The best Android phone is more than just the sum of its parts.
There is some really good, and interesting, stuff out there in 2015. We've moved past the gimmicks like 3D and dual-camera lenses, and the folks who make Android phones have worked hard to deliver something for everyone.
But after all the dust settles, the Nexus 6 is the best Android "flagship" you can buy, even though it's not the newest.
Granted, the Nexus 6 doesn't have the best screen. I'm pretty impressed by what I've seen on the Galaxy S6 and the LG G4. But I've never looked at the screen on my Nexus 6 and said, "this is horrible." That's because it isn't. It's big, bright, and 493 pixels per inch are enough to make anything look great on the 6-inch display.
The Nexus 6 also doesn't have the best camera of any phone available. The LG G4 is the first Android phone with a camera that's more than good enough, and if your main reason for wanting an Android smartphone is the camera, you should probably think about buying one.
There are also plenty of folks, like me, who just don't love carrying around a 6-inch phone. I can use it just fine (save the cracks about my lack of manly hands), but I don't like the size of it in my pocket and it doesn't fit in the cup holder of my car very well. I've come to terms with it, because just about every other Android phone is bigger than I like, so I have to suck it up. I'm looking forward to the next Z-series compact from Sony, though.
There are plenty of things about the Nexus 6 that are done better by the competition, so why in the heck do I say the Nexus 6 is the best phone you can buy?
I'll be up front — I'm a software guy. Take a room full of smart engineers and they can design a phone that ticks all the boxes and is the best thing ever — on paper. When you pick it up and use it, you soon find that the software is like the soul of a phone, and makes all the difference.
I don't mean TouchWiz versus HTC Sense versus "Stock" Android versus whatever LG calls its stuff now. It's perfectly fine to like a thing that looks different from another thing. I mean the way the software works, how well it works, and how good the next version is going to work.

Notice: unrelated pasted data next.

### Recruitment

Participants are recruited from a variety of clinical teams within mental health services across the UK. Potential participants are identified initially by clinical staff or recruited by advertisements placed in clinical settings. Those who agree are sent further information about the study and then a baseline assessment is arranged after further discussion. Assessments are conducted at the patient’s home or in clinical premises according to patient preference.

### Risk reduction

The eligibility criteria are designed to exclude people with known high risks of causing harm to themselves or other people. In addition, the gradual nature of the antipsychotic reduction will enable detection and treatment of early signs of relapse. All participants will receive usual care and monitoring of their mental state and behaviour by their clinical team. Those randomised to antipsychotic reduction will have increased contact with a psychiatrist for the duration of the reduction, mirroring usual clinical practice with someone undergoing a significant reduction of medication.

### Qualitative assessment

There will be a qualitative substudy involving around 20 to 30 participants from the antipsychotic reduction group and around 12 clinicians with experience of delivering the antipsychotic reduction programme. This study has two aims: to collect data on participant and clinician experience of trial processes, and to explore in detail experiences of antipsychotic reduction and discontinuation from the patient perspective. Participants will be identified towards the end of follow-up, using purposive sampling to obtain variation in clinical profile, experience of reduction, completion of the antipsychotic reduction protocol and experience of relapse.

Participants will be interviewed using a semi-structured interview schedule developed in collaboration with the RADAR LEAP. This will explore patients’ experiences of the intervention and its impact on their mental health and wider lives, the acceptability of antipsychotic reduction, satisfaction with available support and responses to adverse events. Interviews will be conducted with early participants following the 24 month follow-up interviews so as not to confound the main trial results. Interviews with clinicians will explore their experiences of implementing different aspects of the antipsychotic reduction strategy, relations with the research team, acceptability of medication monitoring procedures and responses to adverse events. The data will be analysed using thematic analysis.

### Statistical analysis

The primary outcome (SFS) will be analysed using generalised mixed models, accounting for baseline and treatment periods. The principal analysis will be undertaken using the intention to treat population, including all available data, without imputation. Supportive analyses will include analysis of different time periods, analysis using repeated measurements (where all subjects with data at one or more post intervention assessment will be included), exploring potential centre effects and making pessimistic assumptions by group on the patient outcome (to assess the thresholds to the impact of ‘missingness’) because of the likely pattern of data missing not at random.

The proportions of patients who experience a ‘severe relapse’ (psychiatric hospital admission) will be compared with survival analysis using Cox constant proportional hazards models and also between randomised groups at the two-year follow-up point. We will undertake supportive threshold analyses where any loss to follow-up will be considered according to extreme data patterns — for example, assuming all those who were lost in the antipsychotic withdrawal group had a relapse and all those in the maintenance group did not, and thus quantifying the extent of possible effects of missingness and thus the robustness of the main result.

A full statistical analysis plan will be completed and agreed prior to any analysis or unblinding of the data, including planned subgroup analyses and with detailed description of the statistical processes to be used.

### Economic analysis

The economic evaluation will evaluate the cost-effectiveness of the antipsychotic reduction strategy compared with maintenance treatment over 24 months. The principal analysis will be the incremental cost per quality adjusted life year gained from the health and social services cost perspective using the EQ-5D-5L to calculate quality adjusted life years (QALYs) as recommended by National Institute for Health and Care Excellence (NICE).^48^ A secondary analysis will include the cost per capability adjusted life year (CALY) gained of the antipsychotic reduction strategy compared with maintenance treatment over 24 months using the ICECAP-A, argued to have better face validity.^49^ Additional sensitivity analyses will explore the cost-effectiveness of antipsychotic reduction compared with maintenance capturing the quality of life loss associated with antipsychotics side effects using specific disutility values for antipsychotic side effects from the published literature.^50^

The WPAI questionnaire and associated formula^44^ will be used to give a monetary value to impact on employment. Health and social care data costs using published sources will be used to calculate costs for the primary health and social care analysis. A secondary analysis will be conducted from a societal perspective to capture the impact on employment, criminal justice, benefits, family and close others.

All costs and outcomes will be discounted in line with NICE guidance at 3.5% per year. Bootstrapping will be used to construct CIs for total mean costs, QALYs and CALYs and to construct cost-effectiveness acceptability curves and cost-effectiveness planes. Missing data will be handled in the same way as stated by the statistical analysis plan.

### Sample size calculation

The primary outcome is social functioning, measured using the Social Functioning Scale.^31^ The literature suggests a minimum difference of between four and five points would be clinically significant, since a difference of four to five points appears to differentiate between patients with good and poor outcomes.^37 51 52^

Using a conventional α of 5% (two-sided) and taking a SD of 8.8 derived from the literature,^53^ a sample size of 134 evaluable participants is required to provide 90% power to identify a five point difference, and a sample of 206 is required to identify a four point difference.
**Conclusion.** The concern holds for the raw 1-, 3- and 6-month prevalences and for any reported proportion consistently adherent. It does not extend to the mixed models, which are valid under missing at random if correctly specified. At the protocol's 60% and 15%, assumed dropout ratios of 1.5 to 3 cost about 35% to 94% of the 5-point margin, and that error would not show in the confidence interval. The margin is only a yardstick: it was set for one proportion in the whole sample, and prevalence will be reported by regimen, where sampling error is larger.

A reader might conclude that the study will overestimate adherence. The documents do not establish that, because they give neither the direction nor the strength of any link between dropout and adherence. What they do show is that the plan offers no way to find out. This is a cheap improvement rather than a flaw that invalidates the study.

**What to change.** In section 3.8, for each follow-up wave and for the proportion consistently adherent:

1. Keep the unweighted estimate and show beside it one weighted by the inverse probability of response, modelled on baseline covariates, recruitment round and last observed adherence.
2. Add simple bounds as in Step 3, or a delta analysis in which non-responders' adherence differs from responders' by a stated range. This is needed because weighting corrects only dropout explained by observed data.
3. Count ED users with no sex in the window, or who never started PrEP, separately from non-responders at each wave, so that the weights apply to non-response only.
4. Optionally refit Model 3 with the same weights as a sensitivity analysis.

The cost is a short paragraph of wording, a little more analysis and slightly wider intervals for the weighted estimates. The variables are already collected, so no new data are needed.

Software is like the soul of a phone, and makes all the difference
The Nexus 6, like every other Nexus phone before it, had a rough few months in the beginning. I joke and say Nexus users are Google's beta testers, but it really does feel that way when a new Nexus phone comes out and we're trying a new version of the operating system. But, also like every Nexus phone before it, Google pushes out updates that address the complaints we all find. Right now, Android 5.1.1 on the Nexus 6 is the best version of Android ever. Even more telling, Android 5.1.1 on the Nexus 5 runs better than every other 2015 phone, too.
This is because one company is in control of both the hardware and the software. The Galaxy S6 is a technological wonder. You can't help but be impressed with the design and the hardware used to make it all happen. But on the software side, they have to use a product designed by another company with another phone used as the initial software target. They wait on Google to make changes, alter things to try and optimize the software for their gear, then build a different user interface on top of it all. They find ways to make it better and send the changes back to Google, and the next version of Android will probably run better on their phones.
In the meantime, you have issues stemming from using an older version of Android, as well as issues Samsung introduced itself. The same goes for LG, and HTC, and everyone else building Android phones. Software is hard. Getting it right takes time and dedication. Getting it right while also trying to change the entire interface means it's never going to be as smooth as the original. An interesting aside — when HTC monkeys with the RAM management on their phones, we call for their head. When Samsung does it, we blame Lollipop. This says more about us than the phones themselves, though.
The Nexus 6 isn't perfect. Nothing ever is, really. But if you want to spend a bunch of money on an Android phone, it's the best way you can spend it.